Nevertheless, following the successful deployment of nuclear weapons in Hiroshima and Nagasaki in early August 1945, a new element arose to a more prominent position in the conceptualization of World War III. After the success of these bombings, Churchill and right-wing policy-makers in the United States pushed forward the idea of a nuclear bombing of the USSR. An unclassified FBI note read:
‘”He [Churchill] pointed out that if an atomic bomb could be dropped on the Kremlin, wiping it out, it would be a very easy problem to handle the balance of Russia, which would be without direction.”
Nuclear bombing would prevent Allied casualties in a war against a heavily beleaguered Soviet Union coming out of the Second World War. By 1949, the Soviet Union had detonated its first nuclear weapon; World War III would now have a new deadly, nuclear element.
The Dynamic Nuclear Element
The Cold War is cited in general as a period of paranoia, an age where humanity seemed to be on the point of blundering into extinction. It was a human condition, that if man was in possession of weapons capable of causing worldwide destruction, then they would inevitably use them. The brinkmanship of some of the more famous crises of the Cold War, such as the Cuban Missile Crisis, offer haunting glimpses into how close we could have come to a World War III, but more importantly how at these tipping points people genuinely believed in the real potential of an apocalyptic World War III. This is the popular view of World War III conjured in the modern mind, the apocalyptic vision that shows up in popular culture and real fears generated by current affairs.
However, to deny that World War III would be exempt of conventional warfare would be a misdemeanour. Nuclear responses were often incorporated together with conventional responses in plans. Able Archer 83, the background to German drama Deutschland 83, was part of series of military exercises that envisaged an escalation from conventional warfare into chemical and nuclear warfare. In this instance, 40,000 U.S. and NATO forces moved across western Europe. The life-like nature of the wargame and increasing tensions due to recent events such as the shooting down of Korean Airlines Boeing 747, which resulted in the death of all 269 people on board, and Reagan’s famous “Evil Empire,” all contributed to the Soviet Union believing a nuclear attack was imminent. Even with the increasing potency of nuclear weapons, Able Archer anticipated that World War III might involve traditional military maneuvers and actions, combined with nuclear warfare.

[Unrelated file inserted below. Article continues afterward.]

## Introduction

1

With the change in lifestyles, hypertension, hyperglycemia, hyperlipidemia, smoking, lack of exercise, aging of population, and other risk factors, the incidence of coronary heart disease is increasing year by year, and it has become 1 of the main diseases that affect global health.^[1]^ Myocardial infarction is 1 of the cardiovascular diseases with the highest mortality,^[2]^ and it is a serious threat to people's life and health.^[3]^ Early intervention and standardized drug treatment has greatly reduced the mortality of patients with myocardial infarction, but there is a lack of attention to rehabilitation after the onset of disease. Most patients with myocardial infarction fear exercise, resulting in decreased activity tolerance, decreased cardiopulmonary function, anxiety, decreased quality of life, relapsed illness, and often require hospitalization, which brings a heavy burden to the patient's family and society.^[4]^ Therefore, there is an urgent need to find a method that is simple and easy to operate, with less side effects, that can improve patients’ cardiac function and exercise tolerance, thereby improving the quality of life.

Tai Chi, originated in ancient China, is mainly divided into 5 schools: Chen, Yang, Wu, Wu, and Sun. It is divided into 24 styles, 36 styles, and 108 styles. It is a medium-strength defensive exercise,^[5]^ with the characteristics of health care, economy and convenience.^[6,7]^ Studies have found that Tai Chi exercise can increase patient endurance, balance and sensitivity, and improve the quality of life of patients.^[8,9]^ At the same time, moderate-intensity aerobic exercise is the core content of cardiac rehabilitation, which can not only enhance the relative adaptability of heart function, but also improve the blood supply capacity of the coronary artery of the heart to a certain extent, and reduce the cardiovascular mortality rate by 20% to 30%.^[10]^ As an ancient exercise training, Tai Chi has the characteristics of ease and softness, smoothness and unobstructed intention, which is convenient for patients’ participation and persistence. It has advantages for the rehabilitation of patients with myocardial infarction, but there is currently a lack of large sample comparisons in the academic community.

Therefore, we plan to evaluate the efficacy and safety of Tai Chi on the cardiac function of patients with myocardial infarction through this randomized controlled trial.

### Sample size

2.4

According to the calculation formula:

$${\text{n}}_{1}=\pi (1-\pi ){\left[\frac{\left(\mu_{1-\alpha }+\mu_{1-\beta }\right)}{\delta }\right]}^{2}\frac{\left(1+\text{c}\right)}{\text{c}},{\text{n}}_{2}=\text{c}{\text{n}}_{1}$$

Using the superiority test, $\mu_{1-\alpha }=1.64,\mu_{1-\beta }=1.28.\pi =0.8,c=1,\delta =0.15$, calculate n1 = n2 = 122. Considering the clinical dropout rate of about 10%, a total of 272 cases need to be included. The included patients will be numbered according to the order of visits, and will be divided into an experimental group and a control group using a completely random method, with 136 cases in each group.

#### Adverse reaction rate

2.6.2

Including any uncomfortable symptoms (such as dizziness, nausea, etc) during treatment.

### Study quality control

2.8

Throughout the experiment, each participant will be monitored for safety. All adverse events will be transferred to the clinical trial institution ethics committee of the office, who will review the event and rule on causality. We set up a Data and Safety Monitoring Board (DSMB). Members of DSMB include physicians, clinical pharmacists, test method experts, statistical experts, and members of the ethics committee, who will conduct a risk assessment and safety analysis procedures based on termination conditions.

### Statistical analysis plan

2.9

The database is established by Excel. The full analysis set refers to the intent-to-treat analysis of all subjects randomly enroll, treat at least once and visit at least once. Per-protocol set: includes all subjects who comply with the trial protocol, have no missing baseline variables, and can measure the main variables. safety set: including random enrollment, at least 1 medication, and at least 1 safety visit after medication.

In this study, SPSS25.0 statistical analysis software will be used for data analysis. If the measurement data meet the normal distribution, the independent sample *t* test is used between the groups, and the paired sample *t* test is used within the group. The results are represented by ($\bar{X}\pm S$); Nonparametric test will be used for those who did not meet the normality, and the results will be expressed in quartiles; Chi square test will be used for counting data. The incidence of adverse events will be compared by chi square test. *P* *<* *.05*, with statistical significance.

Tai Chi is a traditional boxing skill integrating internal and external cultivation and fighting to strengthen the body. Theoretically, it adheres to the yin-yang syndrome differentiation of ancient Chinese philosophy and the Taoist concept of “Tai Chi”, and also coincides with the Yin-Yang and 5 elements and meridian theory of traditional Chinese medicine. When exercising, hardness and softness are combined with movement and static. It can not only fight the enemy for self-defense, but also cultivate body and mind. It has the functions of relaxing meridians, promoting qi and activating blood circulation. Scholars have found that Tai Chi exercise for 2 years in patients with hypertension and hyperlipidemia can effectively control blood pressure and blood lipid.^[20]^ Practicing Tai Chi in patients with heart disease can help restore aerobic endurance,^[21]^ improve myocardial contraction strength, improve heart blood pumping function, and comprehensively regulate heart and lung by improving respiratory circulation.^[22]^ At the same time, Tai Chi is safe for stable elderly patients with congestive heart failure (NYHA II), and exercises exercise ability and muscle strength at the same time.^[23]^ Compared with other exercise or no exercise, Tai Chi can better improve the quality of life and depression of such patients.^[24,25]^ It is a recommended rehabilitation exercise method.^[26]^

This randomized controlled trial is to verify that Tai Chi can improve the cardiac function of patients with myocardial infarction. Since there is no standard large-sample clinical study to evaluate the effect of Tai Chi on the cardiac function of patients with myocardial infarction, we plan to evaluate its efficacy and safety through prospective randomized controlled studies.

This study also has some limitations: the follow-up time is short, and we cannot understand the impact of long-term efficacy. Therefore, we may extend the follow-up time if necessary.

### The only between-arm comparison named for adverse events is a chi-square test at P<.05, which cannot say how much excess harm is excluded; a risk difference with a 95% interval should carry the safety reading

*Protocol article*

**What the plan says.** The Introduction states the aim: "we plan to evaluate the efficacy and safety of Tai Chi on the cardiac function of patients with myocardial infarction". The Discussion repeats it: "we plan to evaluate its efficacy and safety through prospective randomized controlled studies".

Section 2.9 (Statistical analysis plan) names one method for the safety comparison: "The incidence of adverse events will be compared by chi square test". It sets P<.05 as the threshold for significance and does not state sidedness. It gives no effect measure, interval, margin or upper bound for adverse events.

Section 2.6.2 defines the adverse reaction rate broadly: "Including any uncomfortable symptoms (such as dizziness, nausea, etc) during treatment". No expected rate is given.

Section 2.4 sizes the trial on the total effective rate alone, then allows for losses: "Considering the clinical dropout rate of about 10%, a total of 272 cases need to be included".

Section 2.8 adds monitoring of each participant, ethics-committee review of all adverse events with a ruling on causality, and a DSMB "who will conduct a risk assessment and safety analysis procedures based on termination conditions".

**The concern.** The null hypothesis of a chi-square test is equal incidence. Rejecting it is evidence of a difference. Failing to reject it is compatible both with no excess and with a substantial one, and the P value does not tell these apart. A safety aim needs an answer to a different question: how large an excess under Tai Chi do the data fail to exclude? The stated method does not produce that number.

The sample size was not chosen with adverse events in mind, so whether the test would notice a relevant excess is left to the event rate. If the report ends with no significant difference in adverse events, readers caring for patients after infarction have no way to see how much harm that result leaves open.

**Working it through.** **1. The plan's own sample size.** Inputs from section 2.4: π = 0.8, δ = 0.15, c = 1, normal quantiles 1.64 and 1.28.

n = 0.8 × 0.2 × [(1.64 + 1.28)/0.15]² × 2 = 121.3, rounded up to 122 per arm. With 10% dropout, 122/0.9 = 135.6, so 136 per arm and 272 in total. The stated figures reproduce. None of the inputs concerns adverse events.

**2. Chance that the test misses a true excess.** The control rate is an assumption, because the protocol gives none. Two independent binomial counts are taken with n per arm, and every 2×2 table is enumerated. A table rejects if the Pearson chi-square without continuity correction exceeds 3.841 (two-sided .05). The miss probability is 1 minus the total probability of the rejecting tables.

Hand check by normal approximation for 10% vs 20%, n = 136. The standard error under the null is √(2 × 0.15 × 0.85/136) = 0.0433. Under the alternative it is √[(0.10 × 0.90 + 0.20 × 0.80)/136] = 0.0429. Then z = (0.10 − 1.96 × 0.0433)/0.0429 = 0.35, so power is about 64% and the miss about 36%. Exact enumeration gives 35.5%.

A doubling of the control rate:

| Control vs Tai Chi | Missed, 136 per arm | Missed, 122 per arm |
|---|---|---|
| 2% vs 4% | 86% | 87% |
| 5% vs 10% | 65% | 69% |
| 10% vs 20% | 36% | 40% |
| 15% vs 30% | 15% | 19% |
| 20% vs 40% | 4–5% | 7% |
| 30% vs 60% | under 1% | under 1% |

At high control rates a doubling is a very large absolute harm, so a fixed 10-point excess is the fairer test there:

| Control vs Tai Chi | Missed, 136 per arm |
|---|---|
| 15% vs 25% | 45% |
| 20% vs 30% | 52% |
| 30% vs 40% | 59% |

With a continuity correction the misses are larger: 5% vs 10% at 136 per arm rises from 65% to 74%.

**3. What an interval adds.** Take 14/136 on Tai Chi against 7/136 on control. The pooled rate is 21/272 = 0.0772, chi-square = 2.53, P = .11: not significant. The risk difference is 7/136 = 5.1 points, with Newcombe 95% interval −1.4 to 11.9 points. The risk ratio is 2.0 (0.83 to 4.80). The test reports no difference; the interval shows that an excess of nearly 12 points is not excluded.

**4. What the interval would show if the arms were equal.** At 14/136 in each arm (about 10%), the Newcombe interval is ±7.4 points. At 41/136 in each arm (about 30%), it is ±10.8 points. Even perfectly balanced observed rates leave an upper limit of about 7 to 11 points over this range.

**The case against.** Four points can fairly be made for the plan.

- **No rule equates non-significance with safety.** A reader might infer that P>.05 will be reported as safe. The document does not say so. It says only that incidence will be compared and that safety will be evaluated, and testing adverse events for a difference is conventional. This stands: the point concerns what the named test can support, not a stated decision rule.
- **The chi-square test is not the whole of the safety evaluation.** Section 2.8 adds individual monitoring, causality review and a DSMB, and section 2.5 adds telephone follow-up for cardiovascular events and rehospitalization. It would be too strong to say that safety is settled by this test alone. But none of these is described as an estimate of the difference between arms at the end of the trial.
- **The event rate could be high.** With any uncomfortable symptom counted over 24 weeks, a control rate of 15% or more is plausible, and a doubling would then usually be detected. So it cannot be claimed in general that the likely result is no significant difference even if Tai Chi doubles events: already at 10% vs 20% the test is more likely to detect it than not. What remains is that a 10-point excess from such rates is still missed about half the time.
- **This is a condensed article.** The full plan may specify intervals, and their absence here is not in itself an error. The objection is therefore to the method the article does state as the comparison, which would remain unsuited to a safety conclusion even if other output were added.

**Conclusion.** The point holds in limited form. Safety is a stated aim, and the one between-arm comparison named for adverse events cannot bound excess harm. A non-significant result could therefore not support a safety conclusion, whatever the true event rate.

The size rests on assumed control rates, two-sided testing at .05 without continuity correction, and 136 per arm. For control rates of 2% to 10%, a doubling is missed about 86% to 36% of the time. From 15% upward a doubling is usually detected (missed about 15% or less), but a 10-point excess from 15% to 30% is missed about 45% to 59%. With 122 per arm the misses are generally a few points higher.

Likewise, the Warsaw Pact also accounted for a World War III that took conventional and nuclear war and made them into one. In 2005, the newly-elected conservative Polish government released a map from 1979, the simulation entitled “Seven Days to the River Rhine,”whichshows the possible response to a conventional NATO attack, involving overwhelming forces. It would have entailed nuclear bombardments on major German cities in Germany, such as Munich and Cologne, as well as the capital of the West German capital of Bonn. Further targets included the base of NATO headquarters, Brussels, and targets in Denmark, Belgium, and the Netherlands. The name of this proposed scenario is titled due to the conventional counter-attack that would have been carried out by military forces against NATO, that would try and reach the Franco-German border within seven days, and it would also involve a push to the North Sea.
Interestingly, nuclear attacks on France and the United Kingdom were not planned, perhaps more surprisingly in the case of the U.K., who unlike France was part of NATO’s military structure. Of course, the plan took into account the almost certain prospect of nuclear retaliation. Key eastern European cities, such as Prague and Warsaw, however, it also included bombing across the Vistula River to prevent Warsaw Pact reinforcements reaching the frontline. This also shows how an idea of a “nuclear-conventional” combined arms approach would have been used in World War III.
This combined approach has much older origins, as seen through Churchill’s “Operation Unthinkable.” However, the deployment of nuclear weapons also needs to be taken into account, as this would have been a large part in a hypothetical World War III. For example, the U.S advantage in weapons and bombers at the start of the Cold War faced the threat of new jet-powered interceptors. The introduction of B-47 and B-52 reduced this threat. Meanwhile, submarine-based deployment, such as the U.K.’s Trident, is yet another example of how physical assets have a large influence on nuclear warfare. If these assets can be potentially threatened by more conventional means, then it is certain they would form part of a nuclear war with more traditional elements.
World War III could have also amounted as an escalation of conventional proxy wars. In See Magazinein March 1951, CBS War Correspondent Bill Downs wrote, “To my mind, the answer is: Yes, Korea is the beginning of World War III.” A common fear was that the Korean War would escalate into a conflict between China, the Soviet Union, and the U.S. The Yom Kippur War of October 1973 is also an example of a possible escalation. Although neither the U.S. nor the USSR participated directly in it, the Soviet Mediterranean Squadron and U.S. Sixth Fleet came close to blows. Admiral Murphy of the United States believed there was a 40 percent chance that the Soviet squadron would lead a first strike against his fleet.